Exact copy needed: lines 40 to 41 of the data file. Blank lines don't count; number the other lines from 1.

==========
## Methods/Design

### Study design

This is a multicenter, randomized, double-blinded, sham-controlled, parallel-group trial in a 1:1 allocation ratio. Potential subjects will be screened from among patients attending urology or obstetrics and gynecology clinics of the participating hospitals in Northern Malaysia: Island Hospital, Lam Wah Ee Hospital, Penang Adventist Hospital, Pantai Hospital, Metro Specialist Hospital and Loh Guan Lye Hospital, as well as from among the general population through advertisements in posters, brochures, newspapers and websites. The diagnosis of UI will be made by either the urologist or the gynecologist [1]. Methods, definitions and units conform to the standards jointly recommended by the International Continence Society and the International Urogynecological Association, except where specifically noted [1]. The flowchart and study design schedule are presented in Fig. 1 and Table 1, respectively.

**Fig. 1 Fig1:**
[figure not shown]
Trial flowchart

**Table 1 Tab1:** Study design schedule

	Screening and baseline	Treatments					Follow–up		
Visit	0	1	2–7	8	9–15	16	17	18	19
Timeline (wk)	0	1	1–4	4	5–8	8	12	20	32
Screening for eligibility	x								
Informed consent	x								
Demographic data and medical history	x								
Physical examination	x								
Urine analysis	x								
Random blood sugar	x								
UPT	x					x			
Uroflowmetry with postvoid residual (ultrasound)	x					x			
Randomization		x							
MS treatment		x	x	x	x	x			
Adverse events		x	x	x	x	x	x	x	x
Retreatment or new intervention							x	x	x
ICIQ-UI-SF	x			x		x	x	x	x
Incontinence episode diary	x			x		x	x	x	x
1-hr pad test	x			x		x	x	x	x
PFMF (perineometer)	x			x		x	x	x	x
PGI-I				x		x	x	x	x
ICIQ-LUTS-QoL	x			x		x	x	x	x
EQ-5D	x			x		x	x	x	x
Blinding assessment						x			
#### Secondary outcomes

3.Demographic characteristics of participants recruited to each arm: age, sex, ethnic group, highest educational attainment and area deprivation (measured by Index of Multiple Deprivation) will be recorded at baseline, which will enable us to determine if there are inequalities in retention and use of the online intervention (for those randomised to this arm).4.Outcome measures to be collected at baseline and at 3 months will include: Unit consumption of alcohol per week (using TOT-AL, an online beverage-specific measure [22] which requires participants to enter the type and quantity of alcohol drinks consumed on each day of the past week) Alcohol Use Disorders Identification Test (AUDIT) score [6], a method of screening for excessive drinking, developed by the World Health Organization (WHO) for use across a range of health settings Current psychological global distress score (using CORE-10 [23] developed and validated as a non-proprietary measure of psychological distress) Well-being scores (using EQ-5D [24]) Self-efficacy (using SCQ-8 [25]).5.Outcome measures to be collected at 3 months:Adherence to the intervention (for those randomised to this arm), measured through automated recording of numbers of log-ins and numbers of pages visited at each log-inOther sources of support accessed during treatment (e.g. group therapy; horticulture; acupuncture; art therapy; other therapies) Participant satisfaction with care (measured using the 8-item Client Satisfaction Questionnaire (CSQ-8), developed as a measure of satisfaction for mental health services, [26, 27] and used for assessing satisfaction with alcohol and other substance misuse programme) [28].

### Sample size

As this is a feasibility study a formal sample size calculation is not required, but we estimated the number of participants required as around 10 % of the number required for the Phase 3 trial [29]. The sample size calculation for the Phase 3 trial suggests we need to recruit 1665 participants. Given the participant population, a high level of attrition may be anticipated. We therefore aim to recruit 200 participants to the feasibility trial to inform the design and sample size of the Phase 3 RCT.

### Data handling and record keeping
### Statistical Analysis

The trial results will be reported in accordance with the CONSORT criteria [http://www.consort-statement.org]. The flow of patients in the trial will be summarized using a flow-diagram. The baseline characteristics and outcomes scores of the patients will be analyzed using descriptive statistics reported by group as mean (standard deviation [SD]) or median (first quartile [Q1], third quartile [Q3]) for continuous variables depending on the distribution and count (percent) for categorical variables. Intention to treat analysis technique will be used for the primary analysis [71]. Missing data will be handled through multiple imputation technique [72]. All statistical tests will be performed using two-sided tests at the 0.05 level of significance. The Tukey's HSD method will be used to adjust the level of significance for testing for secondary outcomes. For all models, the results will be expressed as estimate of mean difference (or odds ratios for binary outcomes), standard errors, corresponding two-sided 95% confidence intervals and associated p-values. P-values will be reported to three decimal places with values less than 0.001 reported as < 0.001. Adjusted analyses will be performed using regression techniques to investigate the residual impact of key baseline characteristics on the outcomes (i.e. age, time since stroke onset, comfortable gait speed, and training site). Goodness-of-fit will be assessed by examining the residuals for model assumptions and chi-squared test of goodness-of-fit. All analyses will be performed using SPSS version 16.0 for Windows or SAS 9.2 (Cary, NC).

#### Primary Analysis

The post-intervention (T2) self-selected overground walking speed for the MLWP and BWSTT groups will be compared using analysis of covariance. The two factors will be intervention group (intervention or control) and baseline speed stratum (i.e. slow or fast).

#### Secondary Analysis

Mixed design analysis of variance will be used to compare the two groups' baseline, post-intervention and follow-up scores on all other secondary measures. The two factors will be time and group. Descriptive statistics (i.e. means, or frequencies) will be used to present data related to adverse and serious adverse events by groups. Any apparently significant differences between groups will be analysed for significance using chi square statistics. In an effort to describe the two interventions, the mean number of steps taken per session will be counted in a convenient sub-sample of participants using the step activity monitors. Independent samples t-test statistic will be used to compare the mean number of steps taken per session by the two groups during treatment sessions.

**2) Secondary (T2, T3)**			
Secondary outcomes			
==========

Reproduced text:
#### Secondary Analysis

Mixed design analysis of variance will be used to compare the two groups' baseline, post-intervention and follow-up scores on all other secondary measures. The two factors will be time and group. Descriptive statistics (i.e. means, or frequencies) will be used to present data related to adverse and serious adverse events by groups. Any apparently significant differences between groups will be analysed for significance using chi square statistics. In an effort to describe the two interventions, the mean number of steps taken per session will be counted in a convenient sub-sample of participants using the step activity monitors. Independent samples t-test statistic will be used to compare the mean number of steps taken per session by the two groups during treatment sessions.